Wednesday, September 22, 2010

My Piece from today's Guardian on public sector pensions

Pensions are on many public managers' minds, particularly those involved with potential social enterprises that are about to "step out" of the public sector.

For some of these, pensions are a big headache.

There are several public sector schemes, each a little different, but all have three things in common. One is that they are a "defined benefit" – you get a proportion of your final salary linked to inflation. The second is that the employer (the state) contributes up to 20% of the employees' salary – much more than is now usual in other sectors (0%-6% is fairly common). The third is that most schemes are in deficit – meaning that the payouts are not covered by those paying in. The bill for this is picked up by HM Treasury, and the most recent official estimate of the total cost of these unfunded liabilities is £770bn.

All this is highly relevant for the divestment of public services to social enterprises and the third sector. If the government insists that former public sector workers are offered a "broadly comparable" pension once they move into these new bodies, then we have a potential show-stopper on our hands. Taking on these pension commitments creates a huge obligation for the third sector.

I spoke recently to a chief executive in the third sector who had received a bill for £360,000 from the local authority pension scheme for four members of staff the charity had taken on from the public sector a few years earlier. The bill reflected a deficit in those employees' pensions that had built up over the whole of their employment with the local authority, not just the three or so years with their new employer. The deficit had, in effect, been dumped on the charity. Just imagine the damage this causes to a medium-sized charity. And this is aside from the resentment felt by other employees in the same organisation, who do not have these kinds of deals.

Any charity today looking at taking on state services may therefore face a local authority insisting it took on responsibility for funding staff pensions.

This is why the third sector and new social enterprises have to read the small print on pension deals. The handling of long-term pension liabilities is absolutely critical.

Lord Hutton's forthcoming review of pensions is a one-off opportunity to deal with this imbalance between public section pensions and those in other sectors. Most observers are confident that Hutton will raise the employee contribution. But it is unclear whether he will recommend the abolition of the Treasury's Fair Deal guidelines. If he did, it would enable social enterprises and third sector organisations to move new staff out of public sector schemes and into money-purchase schemes, and to pay pensions at existing charity levels, usually about 6%, without generating future liabilities.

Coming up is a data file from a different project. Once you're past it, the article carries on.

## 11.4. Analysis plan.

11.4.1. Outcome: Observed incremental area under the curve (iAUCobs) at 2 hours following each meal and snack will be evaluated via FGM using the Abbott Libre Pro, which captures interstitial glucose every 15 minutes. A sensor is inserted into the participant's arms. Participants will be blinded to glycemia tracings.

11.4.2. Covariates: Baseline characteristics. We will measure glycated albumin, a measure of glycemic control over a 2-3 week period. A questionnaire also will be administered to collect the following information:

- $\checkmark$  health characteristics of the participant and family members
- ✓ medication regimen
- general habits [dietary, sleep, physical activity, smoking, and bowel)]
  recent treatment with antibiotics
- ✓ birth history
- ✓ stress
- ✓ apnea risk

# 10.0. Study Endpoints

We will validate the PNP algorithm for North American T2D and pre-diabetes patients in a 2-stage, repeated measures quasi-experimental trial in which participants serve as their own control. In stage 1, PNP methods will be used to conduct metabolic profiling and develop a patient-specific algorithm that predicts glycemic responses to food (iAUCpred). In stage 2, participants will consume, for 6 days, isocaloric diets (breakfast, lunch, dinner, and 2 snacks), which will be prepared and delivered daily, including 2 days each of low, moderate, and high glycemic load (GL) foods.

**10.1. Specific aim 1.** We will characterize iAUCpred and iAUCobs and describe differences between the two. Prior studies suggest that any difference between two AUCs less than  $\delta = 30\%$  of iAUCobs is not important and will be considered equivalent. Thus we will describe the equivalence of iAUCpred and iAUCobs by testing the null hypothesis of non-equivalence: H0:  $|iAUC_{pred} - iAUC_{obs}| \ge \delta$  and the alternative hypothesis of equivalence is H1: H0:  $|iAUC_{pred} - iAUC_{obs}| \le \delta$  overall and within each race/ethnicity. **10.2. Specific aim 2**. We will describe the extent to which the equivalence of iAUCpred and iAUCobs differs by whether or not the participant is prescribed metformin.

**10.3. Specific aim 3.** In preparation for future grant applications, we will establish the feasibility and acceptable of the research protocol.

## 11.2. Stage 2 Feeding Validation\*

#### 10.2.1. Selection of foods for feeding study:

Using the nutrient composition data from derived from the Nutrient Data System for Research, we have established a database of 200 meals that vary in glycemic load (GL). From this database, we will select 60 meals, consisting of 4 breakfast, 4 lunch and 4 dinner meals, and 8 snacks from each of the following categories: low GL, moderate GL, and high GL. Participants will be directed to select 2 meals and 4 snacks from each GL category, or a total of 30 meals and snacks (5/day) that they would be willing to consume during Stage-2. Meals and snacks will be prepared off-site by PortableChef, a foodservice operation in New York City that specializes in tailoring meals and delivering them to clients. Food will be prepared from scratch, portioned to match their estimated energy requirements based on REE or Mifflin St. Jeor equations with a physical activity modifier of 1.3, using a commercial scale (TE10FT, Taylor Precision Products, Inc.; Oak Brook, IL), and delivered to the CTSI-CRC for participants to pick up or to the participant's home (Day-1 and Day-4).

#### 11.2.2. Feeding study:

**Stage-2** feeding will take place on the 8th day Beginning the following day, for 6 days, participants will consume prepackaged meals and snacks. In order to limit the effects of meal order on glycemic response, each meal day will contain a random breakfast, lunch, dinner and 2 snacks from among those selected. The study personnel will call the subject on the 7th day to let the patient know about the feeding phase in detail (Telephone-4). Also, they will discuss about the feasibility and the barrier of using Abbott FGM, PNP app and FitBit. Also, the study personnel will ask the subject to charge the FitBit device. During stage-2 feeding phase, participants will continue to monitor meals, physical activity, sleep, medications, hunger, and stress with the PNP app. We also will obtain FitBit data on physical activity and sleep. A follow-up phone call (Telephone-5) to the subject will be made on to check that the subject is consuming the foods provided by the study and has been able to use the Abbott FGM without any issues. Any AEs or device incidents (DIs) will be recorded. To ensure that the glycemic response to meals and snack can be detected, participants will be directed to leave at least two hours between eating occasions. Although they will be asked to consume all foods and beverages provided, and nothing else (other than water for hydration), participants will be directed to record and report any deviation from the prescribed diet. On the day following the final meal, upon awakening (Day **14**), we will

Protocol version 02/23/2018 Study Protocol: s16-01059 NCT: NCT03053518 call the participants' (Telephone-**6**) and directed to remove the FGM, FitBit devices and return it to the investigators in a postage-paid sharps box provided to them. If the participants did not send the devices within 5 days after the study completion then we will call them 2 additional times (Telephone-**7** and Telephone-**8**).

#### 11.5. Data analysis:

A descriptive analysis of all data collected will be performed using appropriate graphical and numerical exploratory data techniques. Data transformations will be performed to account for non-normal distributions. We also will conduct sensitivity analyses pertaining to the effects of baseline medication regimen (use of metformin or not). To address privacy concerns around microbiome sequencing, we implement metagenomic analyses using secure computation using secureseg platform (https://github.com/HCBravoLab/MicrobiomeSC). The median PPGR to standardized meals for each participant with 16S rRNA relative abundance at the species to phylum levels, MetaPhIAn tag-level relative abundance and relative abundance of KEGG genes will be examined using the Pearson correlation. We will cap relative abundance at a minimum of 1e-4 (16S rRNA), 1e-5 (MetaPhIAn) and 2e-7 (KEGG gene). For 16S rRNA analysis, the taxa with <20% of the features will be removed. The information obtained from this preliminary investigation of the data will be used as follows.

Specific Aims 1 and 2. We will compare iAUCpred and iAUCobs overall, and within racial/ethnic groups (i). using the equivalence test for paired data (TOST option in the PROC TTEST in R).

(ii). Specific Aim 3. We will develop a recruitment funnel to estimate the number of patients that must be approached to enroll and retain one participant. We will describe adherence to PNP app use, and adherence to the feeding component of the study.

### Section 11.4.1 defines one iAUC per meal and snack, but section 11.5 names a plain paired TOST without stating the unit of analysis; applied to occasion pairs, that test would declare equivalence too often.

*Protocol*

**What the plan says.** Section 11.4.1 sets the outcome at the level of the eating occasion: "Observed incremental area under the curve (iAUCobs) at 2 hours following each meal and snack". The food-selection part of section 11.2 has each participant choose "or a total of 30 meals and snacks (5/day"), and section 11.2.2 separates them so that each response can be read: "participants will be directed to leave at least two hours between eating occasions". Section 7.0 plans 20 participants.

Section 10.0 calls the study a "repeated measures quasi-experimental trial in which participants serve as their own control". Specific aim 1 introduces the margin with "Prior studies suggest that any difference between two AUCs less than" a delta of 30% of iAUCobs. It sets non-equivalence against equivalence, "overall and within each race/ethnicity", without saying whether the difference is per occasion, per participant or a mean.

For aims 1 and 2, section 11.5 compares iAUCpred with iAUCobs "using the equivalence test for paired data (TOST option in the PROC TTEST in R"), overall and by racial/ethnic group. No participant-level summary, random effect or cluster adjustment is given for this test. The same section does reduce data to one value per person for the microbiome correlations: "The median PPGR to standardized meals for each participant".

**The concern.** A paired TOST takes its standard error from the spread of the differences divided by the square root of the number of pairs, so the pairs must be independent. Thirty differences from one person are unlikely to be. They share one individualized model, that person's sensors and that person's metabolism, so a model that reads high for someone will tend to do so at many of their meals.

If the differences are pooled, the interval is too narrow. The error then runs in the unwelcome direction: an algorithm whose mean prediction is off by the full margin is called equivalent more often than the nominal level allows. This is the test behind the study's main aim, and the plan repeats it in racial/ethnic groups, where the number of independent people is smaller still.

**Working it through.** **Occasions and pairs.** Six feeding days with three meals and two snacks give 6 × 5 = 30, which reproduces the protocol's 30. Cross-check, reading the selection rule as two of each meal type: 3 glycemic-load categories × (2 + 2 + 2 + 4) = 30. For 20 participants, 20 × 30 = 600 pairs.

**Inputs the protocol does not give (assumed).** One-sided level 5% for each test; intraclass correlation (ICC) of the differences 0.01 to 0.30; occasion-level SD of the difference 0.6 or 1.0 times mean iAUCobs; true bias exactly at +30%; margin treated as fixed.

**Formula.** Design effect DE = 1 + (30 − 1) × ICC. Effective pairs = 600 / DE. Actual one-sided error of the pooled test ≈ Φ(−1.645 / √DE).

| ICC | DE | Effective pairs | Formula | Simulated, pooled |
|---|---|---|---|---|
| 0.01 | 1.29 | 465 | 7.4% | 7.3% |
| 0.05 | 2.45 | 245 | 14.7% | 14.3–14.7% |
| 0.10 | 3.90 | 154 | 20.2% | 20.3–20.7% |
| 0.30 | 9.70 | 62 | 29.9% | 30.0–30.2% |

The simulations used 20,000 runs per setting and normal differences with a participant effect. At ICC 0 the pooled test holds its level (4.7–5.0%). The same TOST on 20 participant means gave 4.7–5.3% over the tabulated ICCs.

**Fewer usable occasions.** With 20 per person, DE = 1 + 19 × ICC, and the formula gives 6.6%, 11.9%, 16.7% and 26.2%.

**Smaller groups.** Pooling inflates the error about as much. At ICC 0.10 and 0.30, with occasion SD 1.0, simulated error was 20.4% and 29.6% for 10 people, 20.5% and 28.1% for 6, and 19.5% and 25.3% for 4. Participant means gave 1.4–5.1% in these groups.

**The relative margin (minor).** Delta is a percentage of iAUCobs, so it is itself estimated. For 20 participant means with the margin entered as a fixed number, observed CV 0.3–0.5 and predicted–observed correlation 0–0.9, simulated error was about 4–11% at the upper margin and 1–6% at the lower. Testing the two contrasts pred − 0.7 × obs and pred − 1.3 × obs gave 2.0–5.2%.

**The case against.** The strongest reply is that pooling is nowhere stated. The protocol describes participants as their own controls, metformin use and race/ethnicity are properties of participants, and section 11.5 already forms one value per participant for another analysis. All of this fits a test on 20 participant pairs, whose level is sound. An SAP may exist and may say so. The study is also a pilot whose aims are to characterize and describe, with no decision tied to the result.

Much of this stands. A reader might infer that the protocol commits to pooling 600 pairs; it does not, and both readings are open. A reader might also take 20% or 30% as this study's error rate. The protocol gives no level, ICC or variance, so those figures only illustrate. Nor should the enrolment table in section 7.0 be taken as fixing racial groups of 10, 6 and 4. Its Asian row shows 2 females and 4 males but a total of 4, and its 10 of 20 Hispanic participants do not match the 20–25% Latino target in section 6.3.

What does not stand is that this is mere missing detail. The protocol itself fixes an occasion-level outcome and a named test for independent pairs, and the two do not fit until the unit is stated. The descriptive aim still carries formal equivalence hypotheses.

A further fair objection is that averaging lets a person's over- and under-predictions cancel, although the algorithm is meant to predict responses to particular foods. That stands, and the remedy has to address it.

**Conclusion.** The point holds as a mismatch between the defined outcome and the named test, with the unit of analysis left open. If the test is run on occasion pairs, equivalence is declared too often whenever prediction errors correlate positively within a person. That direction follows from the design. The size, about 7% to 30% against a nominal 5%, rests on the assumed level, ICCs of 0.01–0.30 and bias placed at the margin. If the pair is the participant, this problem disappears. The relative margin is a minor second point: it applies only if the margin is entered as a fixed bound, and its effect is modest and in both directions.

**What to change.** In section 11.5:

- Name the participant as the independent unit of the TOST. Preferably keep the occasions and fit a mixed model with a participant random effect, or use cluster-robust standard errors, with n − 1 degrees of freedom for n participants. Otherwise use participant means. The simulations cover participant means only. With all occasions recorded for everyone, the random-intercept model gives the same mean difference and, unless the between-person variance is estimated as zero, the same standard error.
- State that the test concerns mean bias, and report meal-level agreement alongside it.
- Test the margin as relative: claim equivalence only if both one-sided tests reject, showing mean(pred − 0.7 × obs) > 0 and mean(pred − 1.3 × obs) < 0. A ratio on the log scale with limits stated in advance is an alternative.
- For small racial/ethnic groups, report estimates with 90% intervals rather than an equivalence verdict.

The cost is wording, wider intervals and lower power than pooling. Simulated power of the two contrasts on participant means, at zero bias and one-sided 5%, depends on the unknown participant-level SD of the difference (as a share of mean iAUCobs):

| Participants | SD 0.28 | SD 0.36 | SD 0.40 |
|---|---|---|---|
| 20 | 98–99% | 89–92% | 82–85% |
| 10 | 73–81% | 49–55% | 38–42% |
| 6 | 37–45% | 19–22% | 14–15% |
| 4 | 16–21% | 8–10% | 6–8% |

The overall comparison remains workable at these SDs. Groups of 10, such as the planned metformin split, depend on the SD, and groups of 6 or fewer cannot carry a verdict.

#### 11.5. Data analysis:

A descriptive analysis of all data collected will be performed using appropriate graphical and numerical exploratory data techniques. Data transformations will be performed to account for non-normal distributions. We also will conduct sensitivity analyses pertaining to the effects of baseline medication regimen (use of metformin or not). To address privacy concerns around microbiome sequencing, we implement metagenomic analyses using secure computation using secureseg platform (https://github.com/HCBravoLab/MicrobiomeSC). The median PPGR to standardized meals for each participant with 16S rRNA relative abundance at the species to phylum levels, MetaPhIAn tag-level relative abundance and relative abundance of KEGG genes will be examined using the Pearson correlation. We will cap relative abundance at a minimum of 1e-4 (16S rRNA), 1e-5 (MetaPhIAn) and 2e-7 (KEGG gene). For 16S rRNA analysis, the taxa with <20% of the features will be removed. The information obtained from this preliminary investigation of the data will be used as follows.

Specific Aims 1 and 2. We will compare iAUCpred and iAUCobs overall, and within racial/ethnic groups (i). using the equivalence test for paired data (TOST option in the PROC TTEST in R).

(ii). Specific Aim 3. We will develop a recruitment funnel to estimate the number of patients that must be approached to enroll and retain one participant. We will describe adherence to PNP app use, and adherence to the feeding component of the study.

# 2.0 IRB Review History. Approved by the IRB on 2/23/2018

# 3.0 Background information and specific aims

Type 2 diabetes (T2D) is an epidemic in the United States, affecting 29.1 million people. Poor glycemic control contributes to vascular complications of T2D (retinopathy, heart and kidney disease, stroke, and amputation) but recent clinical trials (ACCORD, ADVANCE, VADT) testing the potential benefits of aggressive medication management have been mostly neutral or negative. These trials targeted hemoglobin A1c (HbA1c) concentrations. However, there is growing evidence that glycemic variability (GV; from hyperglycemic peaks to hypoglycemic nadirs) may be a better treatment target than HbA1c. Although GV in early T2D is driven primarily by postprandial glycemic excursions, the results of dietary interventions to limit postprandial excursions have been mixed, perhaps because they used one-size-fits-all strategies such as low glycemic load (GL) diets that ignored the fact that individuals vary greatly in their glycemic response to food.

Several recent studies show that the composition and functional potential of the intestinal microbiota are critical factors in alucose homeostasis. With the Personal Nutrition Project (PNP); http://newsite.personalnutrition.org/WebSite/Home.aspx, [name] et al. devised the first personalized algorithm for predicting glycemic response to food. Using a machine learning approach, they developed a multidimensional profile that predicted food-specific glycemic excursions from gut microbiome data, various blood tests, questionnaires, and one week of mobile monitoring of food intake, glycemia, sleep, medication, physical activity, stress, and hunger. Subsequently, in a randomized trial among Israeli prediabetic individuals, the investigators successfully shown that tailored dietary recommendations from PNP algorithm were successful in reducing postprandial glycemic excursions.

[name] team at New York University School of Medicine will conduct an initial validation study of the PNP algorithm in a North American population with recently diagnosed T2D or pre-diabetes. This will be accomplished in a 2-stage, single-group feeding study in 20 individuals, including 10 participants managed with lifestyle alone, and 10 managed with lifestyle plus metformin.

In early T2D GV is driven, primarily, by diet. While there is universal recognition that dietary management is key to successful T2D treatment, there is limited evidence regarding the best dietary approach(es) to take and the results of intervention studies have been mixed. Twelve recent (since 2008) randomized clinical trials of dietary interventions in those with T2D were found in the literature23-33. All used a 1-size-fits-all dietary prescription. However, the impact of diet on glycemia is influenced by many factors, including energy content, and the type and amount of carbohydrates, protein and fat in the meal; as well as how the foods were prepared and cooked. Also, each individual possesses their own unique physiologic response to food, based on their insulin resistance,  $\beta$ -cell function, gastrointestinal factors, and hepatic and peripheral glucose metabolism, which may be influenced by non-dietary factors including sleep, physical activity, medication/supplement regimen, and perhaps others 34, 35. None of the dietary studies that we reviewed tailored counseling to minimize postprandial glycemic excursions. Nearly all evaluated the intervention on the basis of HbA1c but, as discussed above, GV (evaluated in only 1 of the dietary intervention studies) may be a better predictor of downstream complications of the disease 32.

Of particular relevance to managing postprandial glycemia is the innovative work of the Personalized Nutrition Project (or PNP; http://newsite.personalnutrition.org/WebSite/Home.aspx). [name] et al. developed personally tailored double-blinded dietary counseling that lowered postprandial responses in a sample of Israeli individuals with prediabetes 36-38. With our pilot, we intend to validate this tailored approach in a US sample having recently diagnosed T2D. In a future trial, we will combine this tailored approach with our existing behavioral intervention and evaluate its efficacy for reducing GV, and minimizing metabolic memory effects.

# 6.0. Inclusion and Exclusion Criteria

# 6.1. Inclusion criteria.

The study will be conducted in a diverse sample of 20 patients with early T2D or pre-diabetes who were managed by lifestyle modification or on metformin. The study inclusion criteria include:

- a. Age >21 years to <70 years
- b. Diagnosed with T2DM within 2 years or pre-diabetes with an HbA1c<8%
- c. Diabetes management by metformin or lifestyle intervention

It would also mean that all employees in an organisation would be on a similar deal, which is better for workforce morale. Former public sector employees would still be on a slightly better deal than existing staff, however, because the transfer regulations, Tupe, would give them more favourable sick pay and other benefits. But the really big differences created by the pensions gap would be eliminated.

Some charities have reached an understanding with public sector bodies so that staff moving out of the public sector will stay in their existing pension scheme under "approved provider" arrangements. This will often be underpinned by a short to medium-term commitment from commissioners to meet the costs of the pension scheme, now and in the future. But this is only useful for as long as commissioners can afford to pay. Once this ceases to become the case, it automatically becomes the charity's problem too.

Better to avoid that by seeking to get people coming out of the public sector on to money-purchase schemes as soon as they leave state employment. Let's hope Hutton's review allows this to happen.


cantona said...

And I thought Cap'n Bob was dead, but here he is alive and well and robbing public sector workers of their hard earned pensions.

Why don't you just have them clapped in irons and bring back serfdom, that should help their morale and motivate them to deliver quality public services.

But I've got some news for our latterday Victorian mill owner, most local government pensioners get less than the princely sum of £4000 from their gilt edged final salary schemes and over 60% of the local government workforce are part time low paid women. Hardly a kings ransom for a lifetime of public service.

It may also surprise old CDP but most pension schemes in local government are in surplus not deficit as he states. The only schemes in trouble are those where Craig and his ConDem chums have in the past raided the pension schemes in the good times or took pension holidays to save the employers money.

Pensions are deferred pay and are a contract between the employee and employer to provide a decent income in retirement. If the naked entrepreneur wants to break that deal then I suggest he gives us our money back first with interest and then we can decide to invest it for our benefit and not have him and his social enterprise mates rob it from us to make profits at the taxpayers expense.

Naked entrepreneur! Naked greed more like. I suggest you get your bloated snout out of the public sector trough and go and earn a proper living. Try being a care worker and see how you like that!

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